They stood in the grass, the crisp green grass, on what could almost be described as a sunny morn, though clouds still loomed over-head. It had been that way, ironically, since Dean's passing. The rain had fallen ferociously, only increasing as Sam himself was reminded of what he had lost the night before. And it had continued to fall, even in the early hours before Dawn, he had heard its pattering on the window, but then when he had woken up, when he had gotten himself dressed in the stiff suit his father had found for him, the sun, or at least, a portion of brightness that could be considered similar to sunshine, had peeked out behind the grey.
But despite the morning atmosphere, Sam knew things wouldn't be all right.
The scene would be beautiful if you turned to face the road, if you looked at the rest of the grass, bare as it led to the tarmac and ignored the precession behind you, you could almost convince yourself you were in some strange dream. Or waking from a hell-of-a hangover that had somehow landed you in the middle of a field...
And then, like every normal human being is such a thing exists, you would turn, if only to wonder if the hope in your heart that its all a horrible nightmare would come true if you turned to see nothing but more grass as it carried on into the distance. They would say their words in silence, their minds replaying that which they dared not speak in front of each other. In front of anyone, and then, the body would be cremated. Sam preferred to think of it that way, rather than thinking of his brother being burned, only increasing the reality of his nightmares.
Because it was a sibling's worst nightmare to lose someone that close to you, someone who knew you better than you know yourself. Better than you could ever know yourself. Brothers and sisters alike, were bonded, even through hated, and breaking such a bond, was more painful that anything you could possibly imagine.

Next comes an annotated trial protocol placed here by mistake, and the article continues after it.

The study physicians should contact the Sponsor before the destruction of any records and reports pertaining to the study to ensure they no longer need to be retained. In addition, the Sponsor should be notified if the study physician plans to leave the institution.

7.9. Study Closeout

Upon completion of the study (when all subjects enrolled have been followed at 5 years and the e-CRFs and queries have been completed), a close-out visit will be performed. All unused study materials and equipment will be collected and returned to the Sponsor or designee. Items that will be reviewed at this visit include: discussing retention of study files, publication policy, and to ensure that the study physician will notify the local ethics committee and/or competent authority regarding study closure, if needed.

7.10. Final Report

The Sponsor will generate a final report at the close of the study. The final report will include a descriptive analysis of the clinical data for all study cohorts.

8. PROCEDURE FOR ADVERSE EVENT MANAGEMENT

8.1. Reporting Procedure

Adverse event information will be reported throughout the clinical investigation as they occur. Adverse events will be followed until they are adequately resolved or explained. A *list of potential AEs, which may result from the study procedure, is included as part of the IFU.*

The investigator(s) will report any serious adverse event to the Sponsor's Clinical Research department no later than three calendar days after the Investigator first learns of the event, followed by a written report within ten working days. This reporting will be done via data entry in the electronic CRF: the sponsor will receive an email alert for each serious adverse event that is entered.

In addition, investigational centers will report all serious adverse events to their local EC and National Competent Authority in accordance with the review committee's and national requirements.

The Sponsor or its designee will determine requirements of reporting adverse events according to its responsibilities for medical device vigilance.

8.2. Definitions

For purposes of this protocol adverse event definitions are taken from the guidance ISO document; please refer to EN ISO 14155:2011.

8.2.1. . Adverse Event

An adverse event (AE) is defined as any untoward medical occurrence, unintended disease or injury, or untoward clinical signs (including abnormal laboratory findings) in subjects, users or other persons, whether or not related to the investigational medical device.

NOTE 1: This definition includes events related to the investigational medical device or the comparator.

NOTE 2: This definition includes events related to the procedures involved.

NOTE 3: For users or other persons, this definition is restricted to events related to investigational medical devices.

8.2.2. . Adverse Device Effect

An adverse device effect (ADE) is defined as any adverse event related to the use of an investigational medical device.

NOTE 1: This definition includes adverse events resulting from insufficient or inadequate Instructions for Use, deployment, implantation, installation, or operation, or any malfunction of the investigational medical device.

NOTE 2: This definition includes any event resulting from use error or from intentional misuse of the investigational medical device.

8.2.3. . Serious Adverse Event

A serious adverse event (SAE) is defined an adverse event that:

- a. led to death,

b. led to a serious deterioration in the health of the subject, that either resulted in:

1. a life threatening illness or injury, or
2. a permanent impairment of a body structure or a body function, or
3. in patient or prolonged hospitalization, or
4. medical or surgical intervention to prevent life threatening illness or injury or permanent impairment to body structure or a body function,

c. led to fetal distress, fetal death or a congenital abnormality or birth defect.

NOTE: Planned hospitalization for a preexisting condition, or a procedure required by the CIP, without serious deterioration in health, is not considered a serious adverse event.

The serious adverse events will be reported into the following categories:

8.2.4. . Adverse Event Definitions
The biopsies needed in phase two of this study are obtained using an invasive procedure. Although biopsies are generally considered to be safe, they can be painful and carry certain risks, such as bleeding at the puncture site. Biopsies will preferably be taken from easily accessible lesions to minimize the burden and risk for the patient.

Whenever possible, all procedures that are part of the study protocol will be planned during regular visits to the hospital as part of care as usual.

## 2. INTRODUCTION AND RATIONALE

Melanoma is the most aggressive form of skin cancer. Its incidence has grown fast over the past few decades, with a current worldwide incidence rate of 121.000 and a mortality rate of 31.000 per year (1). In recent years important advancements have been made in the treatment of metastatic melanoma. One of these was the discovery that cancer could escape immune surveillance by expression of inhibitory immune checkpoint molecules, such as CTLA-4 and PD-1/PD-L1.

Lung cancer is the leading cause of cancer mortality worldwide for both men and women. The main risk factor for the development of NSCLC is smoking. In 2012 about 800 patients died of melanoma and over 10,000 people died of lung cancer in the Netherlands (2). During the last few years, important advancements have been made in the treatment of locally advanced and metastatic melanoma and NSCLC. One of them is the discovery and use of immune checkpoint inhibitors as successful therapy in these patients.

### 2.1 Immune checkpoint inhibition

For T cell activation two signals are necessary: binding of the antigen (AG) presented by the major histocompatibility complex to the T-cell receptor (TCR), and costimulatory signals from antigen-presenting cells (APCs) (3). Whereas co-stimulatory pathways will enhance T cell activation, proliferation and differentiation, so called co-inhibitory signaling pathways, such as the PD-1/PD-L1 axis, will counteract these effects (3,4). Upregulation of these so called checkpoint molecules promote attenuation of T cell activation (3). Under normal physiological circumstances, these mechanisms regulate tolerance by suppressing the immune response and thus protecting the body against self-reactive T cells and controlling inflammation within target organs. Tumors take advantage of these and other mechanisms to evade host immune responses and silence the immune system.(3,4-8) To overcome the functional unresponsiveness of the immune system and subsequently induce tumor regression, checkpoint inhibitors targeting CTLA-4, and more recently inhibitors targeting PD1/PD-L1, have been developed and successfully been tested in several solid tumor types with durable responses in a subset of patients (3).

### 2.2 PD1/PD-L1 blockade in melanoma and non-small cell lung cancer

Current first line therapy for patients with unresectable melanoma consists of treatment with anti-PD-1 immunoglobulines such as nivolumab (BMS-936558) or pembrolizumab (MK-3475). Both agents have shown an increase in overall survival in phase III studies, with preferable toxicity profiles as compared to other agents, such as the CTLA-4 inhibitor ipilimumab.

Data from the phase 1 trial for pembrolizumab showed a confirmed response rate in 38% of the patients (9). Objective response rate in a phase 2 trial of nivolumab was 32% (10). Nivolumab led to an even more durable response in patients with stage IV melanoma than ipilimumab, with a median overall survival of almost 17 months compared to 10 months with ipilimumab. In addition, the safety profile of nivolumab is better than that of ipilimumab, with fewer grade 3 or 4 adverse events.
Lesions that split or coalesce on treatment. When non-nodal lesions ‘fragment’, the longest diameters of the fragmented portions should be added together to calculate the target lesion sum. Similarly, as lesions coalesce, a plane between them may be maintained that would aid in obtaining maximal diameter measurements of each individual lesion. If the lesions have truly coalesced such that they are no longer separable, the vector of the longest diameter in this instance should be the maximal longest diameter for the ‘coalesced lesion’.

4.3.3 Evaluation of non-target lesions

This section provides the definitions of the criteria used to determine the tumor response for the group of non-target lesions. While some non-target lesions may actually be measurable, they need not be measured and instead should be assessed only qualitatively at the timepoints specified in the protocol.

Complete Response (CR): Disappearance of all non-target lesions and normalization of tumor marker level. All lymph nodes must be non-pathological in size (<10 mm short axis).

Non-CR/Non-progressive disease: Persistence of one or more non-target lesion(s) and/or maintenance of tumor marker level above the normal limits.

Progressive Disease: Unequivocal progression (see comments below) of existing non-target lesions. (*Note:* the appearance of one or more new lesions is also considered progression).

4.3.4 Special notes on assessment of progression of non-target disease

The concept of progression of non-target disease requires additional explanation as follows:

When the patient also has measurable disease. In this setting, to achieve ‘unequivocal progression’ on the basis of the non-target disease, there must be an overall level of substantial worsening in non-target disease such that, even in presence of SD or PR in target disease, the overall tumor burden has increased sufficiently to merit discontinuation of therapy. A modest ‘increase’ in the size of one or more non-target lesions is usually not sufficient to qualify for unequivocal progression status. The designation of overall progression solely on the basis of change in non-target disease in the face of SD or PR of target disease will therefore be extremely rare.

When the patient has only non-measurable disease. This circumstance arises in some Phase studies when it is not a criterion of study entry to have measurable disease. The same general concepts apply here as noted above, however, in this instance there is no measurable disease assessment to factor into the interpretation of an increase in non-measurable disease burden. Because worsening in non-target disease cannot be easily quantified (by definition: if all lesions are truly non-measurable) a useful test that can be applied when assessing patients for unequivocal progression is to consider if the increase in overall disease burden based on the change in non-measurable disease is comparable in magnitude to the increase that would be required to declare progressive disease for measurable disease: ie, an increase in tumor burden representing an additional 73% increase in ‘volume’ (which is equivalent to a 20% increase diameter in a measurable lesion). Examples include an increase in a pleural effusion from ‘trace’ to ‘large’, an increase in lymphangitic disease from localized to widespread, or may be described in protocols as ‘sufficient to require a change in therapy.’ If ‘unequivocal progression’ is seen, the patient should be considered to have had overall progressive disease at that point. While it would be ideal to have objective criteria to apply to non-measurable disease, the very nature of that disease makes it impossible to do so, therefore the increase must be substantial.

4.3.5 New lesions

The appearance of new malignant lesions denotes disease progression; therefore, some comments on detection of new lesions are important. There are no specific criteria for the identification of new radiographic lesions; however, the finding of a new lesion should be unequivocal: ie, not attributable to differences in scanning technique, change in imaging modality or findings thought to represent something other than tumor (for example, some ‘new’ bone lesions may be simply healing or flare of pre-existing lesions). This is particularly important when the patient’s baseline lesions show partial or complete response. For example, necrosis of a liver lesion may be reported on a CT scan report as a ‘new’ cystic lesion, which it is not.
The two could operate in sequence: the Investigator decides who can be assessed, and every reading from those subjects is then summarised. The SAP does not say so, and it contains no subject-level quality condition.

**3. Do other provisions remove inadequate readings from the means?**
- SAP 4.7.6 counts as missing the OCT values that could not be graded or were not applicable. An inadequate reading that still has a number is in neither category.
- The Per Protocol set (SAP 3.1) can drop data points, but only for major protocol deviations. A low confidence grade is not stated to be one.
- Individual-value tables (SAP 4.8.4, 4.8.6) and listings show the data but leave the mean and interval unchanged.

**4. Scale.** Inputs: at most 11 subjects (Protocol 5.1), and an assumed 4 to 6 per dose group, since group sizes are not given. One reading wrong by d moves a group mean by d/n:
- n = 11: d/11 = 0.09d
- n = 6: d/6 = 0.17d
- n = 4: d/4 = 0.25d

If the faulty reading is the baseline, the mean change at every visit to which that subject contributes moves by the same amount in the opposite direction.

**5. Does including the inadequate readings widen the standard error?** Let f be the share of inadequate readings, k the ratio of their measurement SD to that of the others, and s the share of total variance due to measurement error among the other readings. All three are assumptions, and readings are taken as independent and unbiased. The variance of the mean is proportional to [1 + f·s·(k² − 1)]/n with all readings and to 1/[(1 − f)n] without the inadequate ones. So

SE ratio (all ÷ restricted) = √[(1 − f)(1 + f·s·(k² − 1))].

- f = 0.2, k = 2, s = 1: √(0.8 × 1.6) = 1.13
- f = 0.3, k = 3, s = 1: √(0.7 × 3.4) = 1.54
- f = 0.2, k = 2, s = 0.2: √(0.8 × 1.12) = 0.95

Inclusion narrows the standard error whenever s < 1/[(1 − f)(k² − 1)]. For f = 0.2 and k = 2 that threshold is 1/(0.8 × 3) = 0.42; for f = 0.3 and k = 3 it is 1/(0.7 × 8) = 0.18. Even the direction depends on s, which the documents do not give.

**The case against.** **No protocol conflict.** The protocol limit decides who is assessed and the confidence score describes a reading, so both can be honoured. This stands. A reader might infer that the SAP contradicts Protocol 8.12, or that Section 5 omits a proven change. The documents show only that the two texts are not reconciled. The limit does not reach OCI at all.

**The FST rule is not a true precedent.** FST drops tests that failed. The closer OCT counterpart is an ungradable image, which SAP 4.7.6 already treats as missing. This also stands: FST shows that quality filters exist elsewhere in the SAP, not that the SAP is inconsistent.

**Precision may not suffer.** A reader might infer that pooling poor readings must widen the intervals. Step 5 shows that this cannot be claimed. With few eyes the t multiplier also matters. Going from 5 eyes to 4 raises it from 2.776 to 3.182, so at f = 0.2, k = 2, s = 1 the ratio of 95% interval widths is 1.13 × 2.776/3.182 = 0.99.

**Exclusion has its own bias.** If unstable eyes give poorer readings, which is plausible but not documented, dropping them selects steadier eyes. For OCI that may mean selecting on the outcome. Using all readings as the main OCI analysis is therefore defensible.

Parents are in a whole other league, because even with the strongest hatred among siblings, there is always some common ground, and there is always a shared grudge of the parent in question. Because no matter what, you will be friends once more, and you will miss one when the other is gone.
To not only lose Dean, but to then lose him indefinitely to the fire...
But it was his brother's wish, and his ashes would be scattered accordingly over a beautiful landscape, that though in life Dean may have thought cheesy, in death he would surely appreciate. It was only right that someone so good, should be scattered amongst a place so beautiful, though it was true, neither remaining Winchester had yet decided on a location quite beautiful enough.
He preferred it being just them, because that was how it was; in life and death. The Winchesters, all alone in their grief, damned to spend their days in search of vengeance, in need of repent and never thanked or acknowledged for their endless battling against the damned. He would have been uncomfortable around others. (Not that any of his feelings were comfortable at present.) And he could only imagine his own anger at seeing the well-wishers, who had promptly avoided the family for years, suddenly turning up as though it were nothing more than a reunion. A reason to catch up, "So, how's things?" They would say in far too chirpy a tone for a wake, and he would reply, and he had no doubt he would become the cynic his brother detested, and say, dripping with sarcasm; "Oh just peachy, you know, seeing as my brother just died."
He might not have been present at all that many funerals, but he had never held respect for faux-sympathy, no matter how good their keepers intentions may be, they only served to annoy those who grieved. What good was a misplaced sorry when you had to go home alone? What did it matter if it was "such a tragedy," if you had to wake up alone in the morning. God, who gave a crap if it was "unexpected" if the world carried on without them. It was betrayal. It was leaving your men behind. They might not be wounded, and they may be beyond medical treatment but you couldn't just leave them for the desert sands to swallow them up, or for the creatures to receive their just desserts. Literally.
No, that was something John Winchester had imparted on his sons from a very young age. "No one gets left behind, okay boys? No one."